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Jeff Daniels plays Will McAvoy in 'The Newsroom,' a series about what TV journalism should be

The end of news

Cash-strapped and scandal-ridden, many media outlets have squandered their most valuable asset: the public’s trust

By Larry Krotz


One of the antidotes for times of uncertainty is nostalgia. Which is the argument for The Newsroom, whose second season opens this spring on HBO. Series creator Aaron Sorkin gives us the media in a way we might wish it to be but fear it is no longer. His characters put together a news program that shoulders its way past all the things that are worrisome about the media today. The broadcast rises above the trivial, resists sensation, even fights off the corrupting influence of ratings-obsessed managers.

We need this, it seems, because what we face in the real world these days is confusing. Not so much in terms of news content, but in terms of where that content might be coming from. I’m old enough, as one of my contemporaries says, “to remember when there was News.” A time before a vastly increased corporate influence ensured that audience size was pretty much all that counted, and before the advent of 24-hour cable news took away the hegemonic power of the networks’ daily packaged shows. Before journalists embedded in military units became acceptable, as did the explanations that fewer and fewer media companies had money to spend on serious investigation. Before the rise of the Internet left newspapers reeling, and blogs and tweets outflanked major media organs.

At age 60, I still get my main news from a daily morning paper and an evening television broadcast. The latter’s pharmaceutical ads suggest few viewers younger than me are likely to be watching. They are elsewhere, swimming in the tsunami of constant information, getting stories from “crowdsourcing,” migrating to choices that fit their ideology, be it Fox News at one extreme or Real Time With Bill Maher at the other.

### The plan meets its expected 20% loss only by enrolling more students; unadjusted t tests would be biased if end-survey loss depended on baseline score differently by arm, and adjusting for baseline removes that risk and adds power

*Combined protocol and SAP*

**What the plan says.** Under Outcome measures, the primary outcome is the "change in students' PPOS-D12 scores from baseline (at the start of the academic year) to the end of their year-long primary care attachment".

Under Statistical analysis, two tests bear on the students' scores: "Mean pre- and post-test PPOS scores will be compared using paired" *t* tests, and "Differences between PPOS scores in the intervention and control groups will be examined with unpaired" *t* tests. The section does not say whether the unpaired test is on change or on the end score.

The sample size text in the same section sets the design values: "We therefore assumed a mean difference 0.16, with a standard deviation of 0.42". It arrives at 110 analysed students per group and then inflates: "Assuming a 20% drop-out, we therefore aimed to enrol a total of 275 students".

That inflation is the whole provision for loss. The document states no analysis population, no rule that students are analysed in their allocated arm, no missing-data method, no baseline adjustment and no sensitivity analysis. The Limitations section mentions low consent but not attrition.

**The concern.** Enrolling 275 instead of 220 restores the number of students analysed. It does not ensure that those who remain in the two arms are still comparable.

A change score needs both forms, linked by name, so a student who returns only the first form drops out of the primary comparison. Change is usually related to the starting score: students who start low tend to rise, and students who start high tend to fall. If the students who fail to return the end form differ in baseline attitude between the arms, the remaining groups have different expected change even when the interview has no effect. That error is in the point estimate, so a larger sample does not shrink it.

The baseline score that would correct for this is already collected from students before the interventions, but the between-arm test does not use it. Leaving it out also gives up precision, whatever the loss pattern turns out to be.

One by one, nails have been driven into the coffin of what was once a sturdy relationship between the media and the public. In the United Kingdom in late 2011, an investigation commenced in a windowless hearing room in the bowels of the Royal Courts of Justice. There, the Leveson Inquiry called witnesses from both the media and public officialdom — including Prime Minister David Cameron — and gasped as their testimony completely devastated public trust. In their insatiable quest for an edge, reporters at newspapers owned by media titan Rupert Murdoch had hacked into the phones of everyone from members of the royal family to a murdered student. Shame — not to mention criminal charges — landed on a number of high-profile heads. Granted, the fuss centred on a sleazy tabloid on the other side of the Atlantic. But the implications have also been disconcerting in North America, where Murdoch owns Fox News, the Wall Street Journal, the New York Post, HarperCollins (including HarperCollins Canada) and more. Oh, the media will continue to operate, perhaps more busily than ever, but it will not be the same. As at the end of any long-lasting relationship, we are left a bit bereft, a bit nostalgic, but mostly uncertain.